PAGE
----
Then I had been diagnosed with a ligament that was ovweerstretched in my lower back and was having trouble walking and standing for very long and couldn’t do many of the things I loved. I also have fibromyalgia that has gotten worse over the last couple of years. I started getting deeply depressed and didn’t do anything for a little over a year. One day while browsing the internet, I found an art group on one of the ning sites and joined it. I saw people doing zentangle and had seen such wonderful and beautiful pieces of art that I wanted to try it. I bought some micron pens and a sketch book and started doodling, learning tangles and went to town. I loved it. That was in 2009 when I started doing zentangle and I have since been amazed at what I see others doing, and enjoy getting encouraging comments from others doing zentangle and other art forms on flickr and my ning group. I never had any formal art training and always considered my self just a crafter although I did my own thing most of the time without follow patterns. I didn’t think that I was artistic only creative even when I was designing cross stitch. Zentangle has freed me from that self image of not being artistic and I know that anyone can do it and I try to encourage others in my art groups to try it. I have even come up with some of my own tangles. Dorothy R.

  • Denise

    I can related 100% to Gwen’s story, in fact it was as if I wrote it myself. I, too have enjoyed what it brings to me and enjoy the deep focus I can get from it – hours can go by and I haven’t even noticed. I love that.

  • linda mcintyre

    In my quest for a healthier me I took a class on weight mantenance not diet but to find a healthy life style that would allow me to loose weight and then maintain the weight loss. One of the classes talked about eating because of stress and finding an alternative to food….well zentangle has become my alternative I spend an hour or two a day tangling and my stress is now controllable. I am relaxed I am happy and I am creating works of art for myself and friends instead of unwanted pounds on my body.I tell everyone who will listen about this wonderful wonderful gift and many have become tanglers is so true that anything is possible one stroke at a time:) Linda

  • Pat Brasch

    I find doing Zentangle very conforting and highly rewarding. I have become addicted to doing it. I can’t leave it alone. I’m currently doing tangles using Dreamweaver stencils as outlines. I recommend this art form for anyone but particularly someone who may be having a lot of stress in their lives. Doing Zentangle can be the key to relaxation and better mental health.

  • Marie Bunch

    Bits of all the comments are mine but I have to tell you how much I enjoy Zentangle and how good it has been for me. I am 75 years old and have always found something to do that would keep my hands busy. I water color, some oils and acrylic. I make greeting cards for my friends and church members. I have health issues too, chronic back ache, Fibromyalgia, arthritis and depression. Now that I am sure one cannot make a mistake in Zentangle I can work and just forget everything. What a blessing it has been for me. When I wake up in a Fibro Fog I get my pen and paper and begin to tangle. In a while I have forgotten about how miserable I feel. Good therpy and a lot of fun.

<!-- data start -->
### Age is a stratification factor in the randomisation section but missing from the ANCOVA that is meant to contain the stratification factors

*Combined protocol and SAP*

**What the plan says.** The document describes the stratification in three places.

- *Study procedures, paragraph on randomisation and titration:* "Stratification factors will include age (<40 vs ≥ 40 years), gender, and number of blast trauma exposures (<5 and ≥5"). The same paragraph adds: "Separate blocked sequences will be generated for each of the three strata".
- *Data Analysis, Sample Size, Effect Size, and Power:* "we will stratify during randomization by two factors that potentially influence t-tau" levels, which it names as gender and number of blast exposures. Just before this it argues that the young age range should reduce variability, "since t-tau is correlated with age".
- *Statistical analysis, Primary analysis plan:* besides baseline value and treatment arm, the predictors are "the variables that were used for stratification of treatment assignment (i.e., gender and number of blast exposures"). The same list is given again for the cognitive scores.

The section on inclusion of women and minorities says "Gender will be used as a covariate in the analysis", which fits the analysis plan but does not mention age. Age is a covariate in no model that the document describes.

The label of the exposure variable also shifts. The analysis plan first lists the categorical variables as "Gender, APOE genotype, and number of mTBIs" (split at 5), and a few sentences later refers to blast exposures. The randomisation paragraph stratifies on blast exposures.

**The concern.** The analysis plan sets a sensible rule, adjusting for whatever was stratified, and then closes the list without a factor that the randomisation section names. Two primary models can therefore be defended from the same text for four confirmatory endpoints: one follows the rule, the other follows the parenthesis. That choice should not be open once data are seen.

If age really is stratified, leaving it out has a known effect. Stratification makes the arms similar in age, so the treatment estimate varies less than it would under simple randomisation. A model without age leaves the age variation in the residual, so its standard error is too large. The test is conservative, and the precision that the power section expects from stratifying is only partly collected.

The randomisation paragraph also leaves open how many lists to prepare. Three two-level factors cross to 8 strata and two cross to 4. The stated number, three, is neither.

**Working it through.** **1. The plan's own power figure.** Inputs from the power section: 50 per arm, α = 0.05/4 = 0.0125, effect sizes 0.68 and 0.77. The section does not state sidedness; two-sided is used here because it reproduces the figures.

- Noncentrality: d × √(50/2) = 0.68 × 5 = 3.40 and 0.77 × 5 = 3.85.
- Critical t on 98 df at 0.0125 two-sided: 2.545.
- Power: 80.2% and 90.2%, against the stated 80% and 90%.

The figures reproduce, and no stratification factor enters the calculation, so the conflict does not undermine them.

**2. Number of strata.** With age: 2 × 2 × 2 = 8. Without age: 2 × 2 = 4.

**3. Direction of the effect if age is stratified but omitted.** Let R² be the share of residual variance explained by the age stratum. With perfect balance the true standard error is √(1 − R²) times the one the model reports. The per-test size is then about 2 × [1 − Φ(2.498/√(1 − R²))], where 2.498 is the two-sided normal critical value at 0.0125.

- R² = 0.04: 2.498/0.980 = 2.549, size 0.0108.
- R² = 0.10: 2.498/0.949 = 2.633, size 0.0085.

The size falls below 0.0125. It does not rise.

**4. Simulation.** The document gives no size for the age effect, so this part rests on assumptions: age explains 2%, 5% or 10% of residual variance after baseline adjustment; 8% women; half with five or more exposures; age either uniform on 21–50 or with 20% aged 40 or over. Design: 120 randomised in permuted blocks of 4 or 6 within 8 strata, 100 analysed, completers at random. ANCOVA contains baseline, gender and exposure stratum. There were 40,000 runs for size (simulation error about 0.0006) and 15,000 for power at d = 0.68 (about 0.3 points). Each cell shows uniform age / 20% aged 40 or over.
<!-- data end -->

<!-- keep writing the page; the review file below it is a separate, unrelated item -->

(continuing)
• Caroline Marin

    I can relate to these stories… I have tried my hand at crafts of all kinds; making jewelry, beading, sewing, scrapbooking, tole painting… I was pretty good at whatever I tried. Until I started having problems with my hands. I have carpal tunnel syndrome in both hands wich limits me in what I can do. I get very shaky and my hands tire quite easily. I also suffer of depression and it can make it quite difficult to concentrate. I was looking through a crafting and painting magazine published here in the Province of Quebec, and out of the corner of my eye, I spotted a tiny article that piqued my curiosity… It was about Zentangles… They had gotten the link wrong but I found it! I have since found that through stretching my hands and relaxing I can Tangle!!! When I get depressed or angry, I bring out my pens and paper and go at it! I can also manage my concentration much better now.

    Thank you for this wonderful expresion of art!

  • Judy Morgan

    Thank You Linda for having these posted. I’ve been practicing tangles since my Mom died May 2014 and just love it. Today I was noticing how frustrated I’ve been getting over a serious injury, financial issues, but reading these reminds me how blessed I am to have tools to create with, that healing is coming along, and that success isn’t truly measured by the world’s standards and titles and bank statements…I get to make my marks one at a time, on paper, in life, and appreciate everyone’s efforts here as well.